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Wednesday, May 05, 2004

Down and Out in Butte, Montana

I hate to be a pessimist, but I think my stint as a street performer in Butte, Montana may finally be over. I’ve traveled all throughout this wonderful nation, as well as the wonderful nation to the North, and have always managed to make at least enough money to feed myself and my merry band of misfit cats, fellow musicians, and assorted followers. Butte, Montana is the place I finally hit the wall.

Maybe I should have seen the warning signs two months ago when I awoke in that fateful gutter on Green Tree Street behind what I can only assume was a social club of some variety. It wasn’t as if I awoke on my own, either. It seems a very large man dressed in black leather pants and a thick red flannel shirt was poking me with a stick. As my eyes focused a bit I noticed the man looked quite familiar.

“Tito?” I asked.

The man turned out not to be Tito.

“I am not Tito!” He mumbled assertively. My eyes focused a bit more until everything was crystal clear like Ho-John’s Famous Belgian Vodka. Clearly it was not Tito. Tito had his name tattooed across his forehead due to an unfortunate drunken night on the town with my old oboe player. What my blurry eyes assumed to be an Old English font tattooed “Tito” was actually a disturbingly misshapen eyebrow, which coincidentally spelled out “Tito”, but in Arial font.

The man I misidentified as Tito said nothing more. He let his actions spell out his emotions by beating me with his stick. He hit me all throughout my torso and on my arms and legs. As I had been asleep for a long time, my arms and legs were unable to function properly and I couldn’t move to save my life, which I’ve subsequently been told isn’t the least bit ironic.

All I could do was to crawl into the fetal position and scream in as high a frequency as I could muster. As I screamed, I attempted to use a secret Ohlone pain-blocking technique I learned as a boy growing up in an irrigation ditch northeast of Santa Cruz, California. I used the power of the Ohlones to focus on the odd looking stick the man was beating me with. Then it struck me. The man wasn’t beating me with a stick at all. In all the confusion I missed a very important detail involving the man who had awoken me that fateful night in that fateful gutter on Green Tree Street.

The man wasn’t beating me with a stick, but with his own leg. I looked to where his leg should have been and noticed a gaping blood-stained hole liberally covered with what had been my shirt and pants. At least the mystery as to why I was naked was solved.

I implored the man to please stop. He said nothing, but for the first time I noticed that the furious rhythm of his beating was slowing down substantially. Soon he toppled over and fell to the ground.

“We don’t like strangers in Butte” were his final words.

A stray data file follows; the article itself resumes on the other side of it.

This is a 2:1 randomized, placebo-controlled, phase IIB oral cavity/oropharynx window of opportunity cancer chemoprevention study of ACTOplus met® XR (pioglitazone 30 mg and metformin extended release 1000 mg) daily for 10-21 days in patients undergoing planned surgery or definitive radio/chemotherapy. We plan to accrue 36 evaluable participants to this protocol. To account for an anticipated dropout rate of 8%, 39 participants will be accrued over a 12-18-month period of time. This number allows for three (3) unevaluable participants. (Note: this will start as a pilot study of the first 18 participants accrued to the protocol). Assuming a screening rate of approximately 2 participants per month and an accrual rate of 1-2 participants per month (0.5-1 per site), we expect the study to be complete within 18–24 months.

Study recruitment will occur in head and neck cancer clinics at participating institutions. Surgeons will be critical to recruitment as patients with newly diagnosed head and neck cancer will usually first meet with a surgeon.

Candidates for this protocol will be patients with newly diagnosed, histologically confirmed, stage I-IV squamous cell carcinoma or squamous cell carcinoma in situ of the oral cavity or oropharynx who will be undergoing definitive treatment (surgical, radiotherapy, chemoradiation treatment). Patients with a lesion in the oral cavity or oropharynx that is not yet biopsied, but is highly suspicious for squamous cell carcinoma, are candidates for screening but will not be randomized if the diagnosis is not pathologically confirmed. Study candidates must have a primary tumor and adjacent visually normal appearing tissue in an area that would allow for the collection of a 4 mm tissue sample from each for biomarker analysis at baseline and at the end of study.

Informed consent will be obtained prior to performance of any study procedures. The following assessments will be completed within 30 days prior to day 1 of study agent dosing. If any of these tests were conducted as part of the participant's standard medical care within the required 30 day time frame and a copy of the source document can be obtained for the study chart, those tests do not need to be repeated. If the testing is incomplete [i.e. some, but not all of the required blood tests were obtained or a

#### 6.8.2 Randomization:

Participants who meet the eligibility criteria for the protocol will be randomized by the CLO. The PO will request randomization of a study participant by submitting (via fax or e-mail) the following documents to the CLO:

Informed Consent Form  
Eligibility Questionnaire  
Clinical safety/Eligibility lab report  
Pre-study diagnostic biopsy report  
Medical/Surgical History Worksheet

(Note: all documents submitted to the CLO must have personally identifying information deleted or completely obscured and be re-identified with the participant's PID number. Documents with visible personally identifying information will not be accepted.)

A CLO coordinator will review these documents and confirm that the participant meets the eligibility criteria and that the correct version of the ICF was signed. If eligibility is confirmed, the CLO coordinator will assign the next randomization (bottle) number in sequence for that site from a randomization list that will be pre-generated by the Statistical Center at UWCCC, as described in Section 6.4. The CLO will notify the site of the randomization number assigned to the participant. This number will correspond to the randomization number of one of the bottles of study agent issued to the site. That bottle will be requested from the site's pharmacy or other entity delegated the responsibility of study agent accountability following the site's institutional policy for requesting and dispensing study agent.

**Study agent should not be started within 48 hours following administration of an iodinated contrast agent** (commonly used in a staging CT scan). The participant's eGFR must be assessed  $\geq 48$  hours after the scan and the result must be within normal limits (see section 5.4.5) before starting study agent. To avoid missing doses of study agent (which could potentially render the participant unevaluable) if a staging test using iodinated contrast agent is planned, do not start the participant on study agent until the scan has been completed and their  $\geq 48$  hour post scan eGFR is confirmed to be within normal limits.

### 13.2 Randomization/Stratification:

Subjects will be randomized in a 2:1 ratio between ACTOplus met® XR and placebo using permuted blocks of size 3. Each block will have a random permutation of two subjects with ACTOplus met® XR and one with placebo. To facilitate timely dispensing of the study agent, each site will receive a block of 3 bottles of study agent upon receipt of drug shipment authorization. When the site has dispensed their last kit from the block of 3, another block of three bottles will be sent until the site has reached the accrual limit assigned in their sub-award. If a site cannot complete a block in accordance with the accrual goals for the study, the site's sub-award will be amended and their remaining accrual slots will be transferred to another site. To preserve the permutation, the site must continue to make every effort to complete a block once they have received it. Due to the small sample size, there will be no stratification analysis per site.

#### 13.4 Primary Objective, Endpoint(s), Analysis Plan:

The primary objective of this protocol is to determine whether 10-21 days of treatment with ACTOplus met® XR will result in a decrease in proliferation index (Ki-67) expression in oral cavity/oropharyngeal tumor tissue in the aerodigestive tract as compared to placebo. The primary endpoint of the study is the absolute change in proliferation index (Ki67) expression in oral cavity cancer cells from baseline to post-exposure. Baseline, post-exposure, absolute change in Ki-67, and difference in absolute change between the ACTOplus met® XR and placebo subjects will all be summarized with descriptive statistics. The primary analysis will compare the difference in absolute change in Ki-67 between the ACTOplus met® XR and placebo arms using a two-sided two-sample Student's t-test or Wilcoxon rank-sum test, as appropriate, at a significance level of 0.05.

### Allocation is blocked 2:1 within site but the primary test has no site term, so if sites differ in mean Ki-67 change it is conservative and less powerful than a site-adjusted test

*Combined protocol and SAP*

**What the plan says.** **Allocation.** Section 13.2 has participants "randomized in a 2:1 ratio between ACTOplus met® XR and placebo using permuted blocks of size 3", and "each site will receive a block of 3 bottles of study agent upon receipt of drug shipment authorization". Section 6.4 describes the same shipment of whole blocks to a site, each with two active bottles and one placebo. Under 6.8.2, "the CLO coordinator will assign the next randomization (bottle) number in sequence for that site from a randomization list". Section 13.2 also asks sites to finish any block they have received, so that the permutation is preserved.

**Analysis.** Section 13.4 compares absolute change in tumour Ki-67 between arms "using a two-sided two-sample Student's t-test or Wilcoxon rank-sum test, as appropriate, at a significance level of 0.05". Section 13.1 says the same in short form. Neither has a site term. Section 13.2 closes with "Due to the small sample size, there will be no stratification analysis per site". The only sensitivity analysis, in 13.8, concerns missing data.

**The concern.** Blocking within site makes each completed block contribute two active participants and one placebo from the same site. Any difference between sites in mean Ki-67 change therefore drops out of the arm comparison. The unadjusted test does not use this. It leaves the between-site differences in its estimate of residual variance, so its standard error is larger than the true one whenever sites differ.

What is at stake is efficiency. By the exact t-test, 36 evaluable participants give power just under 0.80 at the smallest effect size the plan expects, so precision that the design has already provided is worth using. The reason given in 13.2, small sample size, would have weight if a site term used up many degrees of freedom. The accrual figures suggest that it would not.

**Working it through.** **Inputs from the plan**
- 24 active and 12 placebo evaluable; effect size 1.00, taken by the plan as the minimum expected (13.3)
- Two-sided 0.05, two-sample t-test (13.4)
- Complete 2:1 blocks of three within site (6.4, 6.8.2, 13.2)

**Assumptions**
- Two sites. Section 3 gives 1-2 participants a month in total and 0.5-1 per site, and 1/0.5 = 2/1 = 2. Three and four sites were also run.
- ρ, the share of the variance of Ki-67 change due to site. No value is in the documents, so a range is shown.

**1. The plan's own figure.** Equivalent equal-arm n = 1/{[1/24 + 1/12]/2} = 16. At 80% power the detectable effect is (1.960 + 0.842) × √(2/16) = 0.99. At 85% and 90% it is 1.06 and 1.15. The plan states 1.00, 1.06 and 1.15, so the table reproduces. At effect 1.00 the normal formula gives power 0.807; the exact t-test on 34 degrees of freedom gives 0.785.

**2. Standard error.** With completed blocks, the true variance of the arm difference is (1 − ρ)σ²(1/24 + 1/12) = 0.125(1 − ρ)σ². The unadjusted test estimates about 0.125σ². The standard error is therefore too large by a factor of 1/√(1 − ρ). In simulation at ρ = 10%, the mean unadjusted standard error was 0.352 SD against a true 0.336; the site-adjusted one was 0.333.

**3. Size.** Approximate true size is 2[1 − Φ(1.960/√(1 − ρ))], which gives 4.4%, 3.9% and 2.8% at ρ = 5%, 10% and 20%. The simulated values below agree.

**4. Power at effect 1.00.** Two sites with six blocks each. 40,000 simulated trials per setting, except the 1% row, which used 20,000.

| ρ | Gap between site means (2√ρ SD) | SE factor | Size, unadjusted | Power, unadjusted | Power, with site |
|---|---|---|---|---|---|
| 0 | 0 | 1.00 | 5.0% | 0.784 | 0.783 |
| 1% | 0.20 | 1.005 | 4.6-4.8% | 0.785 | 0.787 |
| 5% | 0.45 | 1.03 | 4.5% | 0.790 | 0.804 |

Soon the police came. They arrested me for violating the Patriot Act. It turns out that Arnold Rampkin, the man who attempted to beat me to death with his own leg, was a newly minted member of the Department of Homeland Security Freedom Force 2000. The officers that arrived on the scene assumed I was a part of some miscellaneous Islamic sect hell-bent on destroying America. Their proof lay before them in a bloody clump.

I was held without bail for 144 hours at the local jail. During my unfortunate incarceration I was forced to watch hours and hours of the television show “Full House” commercial-free. It was strangely refreshing. I think there is a lot of misunderstood wisdom in that show, particularly from Dave Coulier’s stirring portrayal of Joey Gladstone. The interaction between Coulier’s Gladstone and Bob Saget’s Danny Tanner is particularly brilliant. They’re like a modern day Dean Martin and Jerry Lewis. I don’t want to sound blasphemous, but I would one day like to remake “The Passion of the Christ” as a comedy starring Dave Coulier (as Jesus) and Bob Saget (as his loyal sidekick, Sandy Koufax).

On the 145th hour, I was released. Juan the tambourine player saves the day again. It turns out Juan was lurking behind a dumpster just down the alley filming the entire thing on his beta-max video recorder. Juan followed me down to the police station on his Honda scooter. He pantomimed his story to the authorities. Two hours later they successfully deciphered Juan’s story (Montana folk don’t understand pantomime too well) and procured the beta-max tape. 141 hours later, the state’s only beta-max VCR arrived from Miles City and the police saw the truth.

Apparently, Arnold Rampkin exited the social club, saw me lying on the ground and began ordering me to get up in the name of the United States Department of Homeland Security. For twenty minutes he yelled. On the 21st minute, Arnold Rampkin became so angry he reached into his breast pocket, pulled out a Swiss-Army knife, and began slashing away at his left leg. 11 minutes later he had finally detached his leg. He knelt down on his remaining leg and a cut off my clothes with his now dull knife. He covered his wound, hopped up and began poking me with his leg.

An auspicious beginning to my time in Butte, to say the least. Despite my full exoneration, the local press continued to blame me for Rampkin’s death and dismemberment. Every time I found a spot to perform, scores of protestors would show up. It was worse than when I toured England in support of my 1998 concept album “Lady Di Killed Jesus”.

So I must leave Butte forever. Maybe I’ll check out Helena.


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